For me, the first wave of friending via Facebook involved science friends from various post-collegiate stages of my life, the second wave was college friends, and the third wave was high school friends. (I have written before that I have decided not to friend current students.)
Reconnecting with high school friends has been great, but a bit of a culture shock for me. I only kept in vague touch with many of them, so I sort of knew who was where and what they were doing, but not in detail.
I suppose that as we progress through academic careers, we end up being surrounded by people who are quite a lot like ourselves in terms of education level, career goals, lifestyle, and so on. Of course we do occasionally interact with people who don't have PhDs, but for the most part (except when I get my hair cut and my teeth cleaned), I don't hear the details of people's non-academic lives like I do from my high school friends via FB.
All of my female friends from high school have full or part-time jobs (none in academe), and as far as I can tell, all of them also cook the family meals and clean the house and do the laundry and take care of the kids. The husbands mow the lawn and occasionally take charge of grilling food. I am sure they do some other household tasks as well, but it is incredible how much my friends work after they are home from work. They are doing all the things our mothers did in addition to having jobs outside the home.
No, I have not been in a deep cave for decades -- I know that this phenomenon has been documented, and the hours that men and women devote to various household tasks have been tallied and analyzed, but reading about it in a study or a news report is somehow different from having the details of these lives in my face(book) every day, from people I know. People I grew up with.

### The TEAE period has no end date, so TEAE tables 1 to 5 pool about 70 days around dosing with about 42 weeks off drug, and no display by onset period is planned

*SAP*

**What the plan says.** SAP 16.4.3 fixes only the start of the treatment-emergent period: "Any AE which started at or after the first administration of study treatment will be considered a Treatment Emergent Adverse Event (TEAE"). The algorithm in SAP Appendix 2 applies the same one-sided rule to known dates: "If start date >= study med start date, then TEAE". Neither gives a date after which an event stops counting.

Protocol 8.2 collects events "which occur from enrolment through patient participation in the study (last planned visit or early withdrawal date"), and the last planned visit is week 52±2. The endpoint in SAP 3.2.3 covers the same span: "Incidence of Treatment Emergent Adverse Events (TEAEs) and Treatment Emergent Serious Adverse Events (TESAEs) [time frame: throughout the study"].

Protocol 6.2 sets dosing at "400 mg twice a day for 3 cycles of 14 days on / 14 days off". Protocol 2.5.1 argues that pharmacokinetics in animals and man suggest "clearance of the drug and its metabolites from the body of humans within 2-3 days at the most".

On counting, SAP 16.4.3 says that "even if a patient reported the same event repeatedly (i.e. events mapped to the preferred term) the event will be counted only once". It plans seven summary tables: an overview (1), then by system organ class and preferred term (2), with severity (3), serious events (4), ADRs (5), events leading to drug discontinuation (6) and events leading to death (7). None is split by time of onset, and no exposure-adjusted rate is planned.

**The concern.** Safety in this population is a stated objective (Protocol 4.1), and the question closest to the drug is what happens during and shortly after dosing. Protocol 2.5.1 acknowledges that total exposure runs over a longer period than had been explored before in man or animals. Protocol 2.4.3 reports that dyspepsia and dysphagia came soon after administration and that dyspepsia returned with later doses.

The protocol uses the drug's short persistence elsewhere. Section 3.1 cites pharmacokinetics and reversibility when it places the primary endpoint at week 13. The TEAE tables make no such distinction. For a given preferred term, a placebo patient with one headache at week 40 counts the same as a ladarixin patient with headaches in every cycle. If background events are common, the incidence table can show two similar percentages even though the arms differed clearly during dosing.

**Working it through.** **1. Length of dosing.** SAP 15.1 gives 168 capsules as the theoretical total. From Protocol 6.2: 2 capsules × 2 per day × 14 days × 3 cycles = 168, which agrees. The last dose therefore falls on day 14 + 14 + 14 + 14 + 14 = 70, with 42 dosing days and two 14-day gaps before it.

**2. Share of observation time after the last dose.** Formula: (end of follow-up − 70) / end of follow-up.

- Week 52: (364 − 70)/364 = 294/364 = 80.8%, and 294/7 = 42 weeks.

Stuff like this:
Hubby gets back from his fishing trip today. I can just imagine how much laundry I'm going to have to do!!!!!!!
A friend who lives near her commented: At least you won't have to mow the lawn yourself anymore, but you did a great job with it this week!
There is a FB option to "like" things, but I wish there were also an option to "dislike" things. FSP dislikes that her friend is doing hubby's fishy laundry and wonders why hubby doesn't do it. My friend worked all week and took care of a sick kid and drove another kid to and from soccer camp every day and cooked all the meals and so on. She is superwoman. I would have let the lawn grow for a week.
My wish for my friend is that hubby gets back from his trip and says "You have been working so hard all week while I was out with my buddies, why don't you just relax while I do this big pile of laundry and fix us a nice meal?"
In fact, I never comment on these things my high school friends write in FB. I am sure there are many things about my life that my high school friends find appalling and strange and they are too polite to opine about these. But I will say this: however challenging and time consuming my science professor job is, these high school friends seem significantly more exhausted than I am. And no wonder, they have more jobs than I do.
11 years ago